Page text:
Personalized Learning and Digital Tools Weave Strong Fabric for Student Success. According to Project Tomorrow’s 2017 Speak Up Research Project for Digital Learning , 56 percent of parents of school-aged children are concerned that their child isn’t learning the right skills in school to be successful in college or a future job. Personalized Learning Aids All Students. Collaboration and Blended Learning Fosters Critical Skills.

Massachusetts districts now trade notes on best paths to personalized learning

The Hechinger Report

Revere hosted a learning tour for other schools last year, to share its experiences with personalizing learning. Blended learning was the gateway to personalized learning in the Natick Public Schools, about 20 miles west of Boston. The district made sure each child had a laptop to use in class almost a decade ago, according to the current director of digital learning, Grace Magley. Meaning people learning from each other.

How K–12 Schools Should Define and Act on Digital Learning

EdTech Magazine

How K–12 Schools Should Define and Act on Digital Learning. To be honest, I hate the term blended learning. Let me explain why: In today’s world of education, blended learning gets thrown around for any type of new education involving technology. . We could go around any room of educators, ask what they think blended learning means , and get hundreds of different answers. What Does Blended Learning Mean for K–12?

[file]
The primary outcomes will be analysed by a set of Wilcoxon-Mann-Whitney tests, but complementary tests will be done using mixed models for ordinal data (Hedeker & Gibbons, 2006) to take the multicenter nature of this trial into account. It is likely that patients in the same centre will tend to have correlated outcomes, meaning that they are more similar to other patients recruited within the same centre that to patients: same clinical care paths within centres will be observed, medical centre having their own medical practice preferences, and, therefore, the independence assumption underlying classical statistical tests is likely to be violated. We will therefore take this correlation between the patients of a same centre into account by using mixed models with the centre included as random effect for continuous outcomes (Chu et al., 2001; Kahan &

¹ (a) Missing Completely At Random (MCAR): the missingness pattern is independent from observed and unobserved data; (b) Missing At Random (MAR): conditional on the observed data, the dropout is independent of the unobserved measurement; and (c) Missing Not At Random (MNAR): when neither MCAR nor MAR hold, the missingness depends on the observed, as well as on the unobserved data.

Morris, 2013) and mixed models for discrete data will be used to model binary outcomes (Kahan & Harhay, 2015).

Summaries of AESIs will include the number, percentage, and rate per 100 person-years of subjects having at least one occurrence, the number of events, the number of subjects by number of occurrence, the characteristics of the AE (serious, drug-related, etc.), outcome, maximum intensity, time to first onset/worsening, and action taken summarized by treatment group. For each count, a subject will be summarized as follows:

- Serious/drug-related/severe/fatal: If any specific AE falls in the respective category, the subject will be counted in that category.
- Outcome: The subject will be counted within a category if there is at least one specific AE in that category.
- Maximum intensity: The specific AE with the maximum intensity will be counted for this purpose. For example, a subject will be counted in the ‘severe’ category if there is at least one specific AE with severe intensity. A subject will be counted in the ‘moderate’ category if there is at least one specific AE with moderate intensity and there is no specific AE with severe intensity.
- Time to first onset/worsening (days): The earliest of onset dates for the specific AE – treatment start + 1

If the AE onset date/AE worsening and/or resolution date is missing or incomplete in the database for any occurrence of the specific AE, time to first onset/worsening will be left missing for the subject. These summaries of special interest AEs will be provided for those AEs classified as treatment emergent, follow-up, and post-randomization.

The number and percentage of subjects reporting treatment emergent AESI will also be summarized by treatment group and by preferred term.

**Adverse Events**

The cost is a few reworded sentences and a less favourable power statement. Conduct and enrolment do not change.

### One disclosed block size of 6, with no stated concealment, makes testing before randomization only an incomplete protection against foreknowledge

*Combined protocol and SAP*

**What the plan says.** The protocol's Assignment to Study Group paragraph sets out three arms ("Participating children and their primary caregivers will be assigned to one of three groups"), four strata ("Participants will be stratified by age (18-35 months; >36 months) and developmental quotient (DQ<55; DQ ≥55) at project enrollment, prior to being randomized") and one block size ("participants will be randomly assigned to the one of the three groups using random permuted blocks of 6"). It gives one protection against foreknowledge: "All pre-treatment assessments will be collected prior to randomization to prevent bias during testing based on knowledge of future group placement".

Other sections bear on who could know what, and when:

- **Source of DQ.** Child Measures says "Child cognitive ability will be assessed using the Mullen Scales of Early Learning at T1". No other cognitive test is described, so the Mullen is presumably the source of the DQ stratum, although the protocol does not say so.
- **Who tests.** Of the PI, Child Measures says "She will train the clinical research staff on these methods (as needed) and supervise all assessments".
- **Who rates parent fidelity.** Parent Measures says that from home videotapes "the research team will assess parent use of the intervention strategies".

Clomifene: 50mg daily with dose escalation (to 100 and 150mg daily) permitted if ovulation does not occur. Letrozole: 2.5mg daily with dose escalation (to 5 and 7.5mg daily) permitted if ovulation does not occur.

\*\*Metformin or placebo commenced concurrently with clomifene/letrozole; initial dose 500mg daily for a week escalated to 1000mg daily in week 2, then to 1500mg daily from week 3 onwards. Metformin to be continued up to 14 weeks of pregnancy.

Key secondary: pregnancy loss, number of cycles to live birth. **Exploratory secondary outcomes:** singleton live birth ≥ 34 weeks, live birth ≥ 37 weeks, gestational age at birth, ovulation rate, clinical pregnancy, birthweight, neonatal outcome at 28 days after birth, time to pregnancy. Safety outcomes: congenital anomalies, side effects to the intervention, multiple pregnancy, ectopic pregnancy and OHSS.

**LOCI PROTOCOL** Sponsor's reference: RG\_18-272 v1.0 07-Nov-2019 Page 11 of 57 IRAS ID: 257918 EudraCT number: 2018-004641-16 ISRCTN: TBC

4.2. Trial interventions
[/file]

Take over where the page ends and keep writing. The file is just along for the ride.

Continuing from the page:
Getting past the broken teachers vs. tech debate

The Christensen Institute

Last month, Wisconsin Senator Ron Johnson stated that America needed to fix the escalating costs of higher education by replacing lectures from professors with online learning and educational videos such as Ken Burns’ documentaries. They coach and mentor their students to make learning relevant and meaningful, and they foster students’ interests in tackling complex, real-world problems.

T&L Leadership Summit Workgroup: Blended and Personalized Learning

techlearning

The need to create more authentic personalized learning opportunities for all learners was one of the top issues addressed at the March Tech & Learning Leadership Summit in Rosewood, California. The Summit coincided with commentary in the February 28, 2018 edition of EdWeek that identified personalized learning as one of the things Education Secretary Betsy DeVos should prioritize for her second year in office.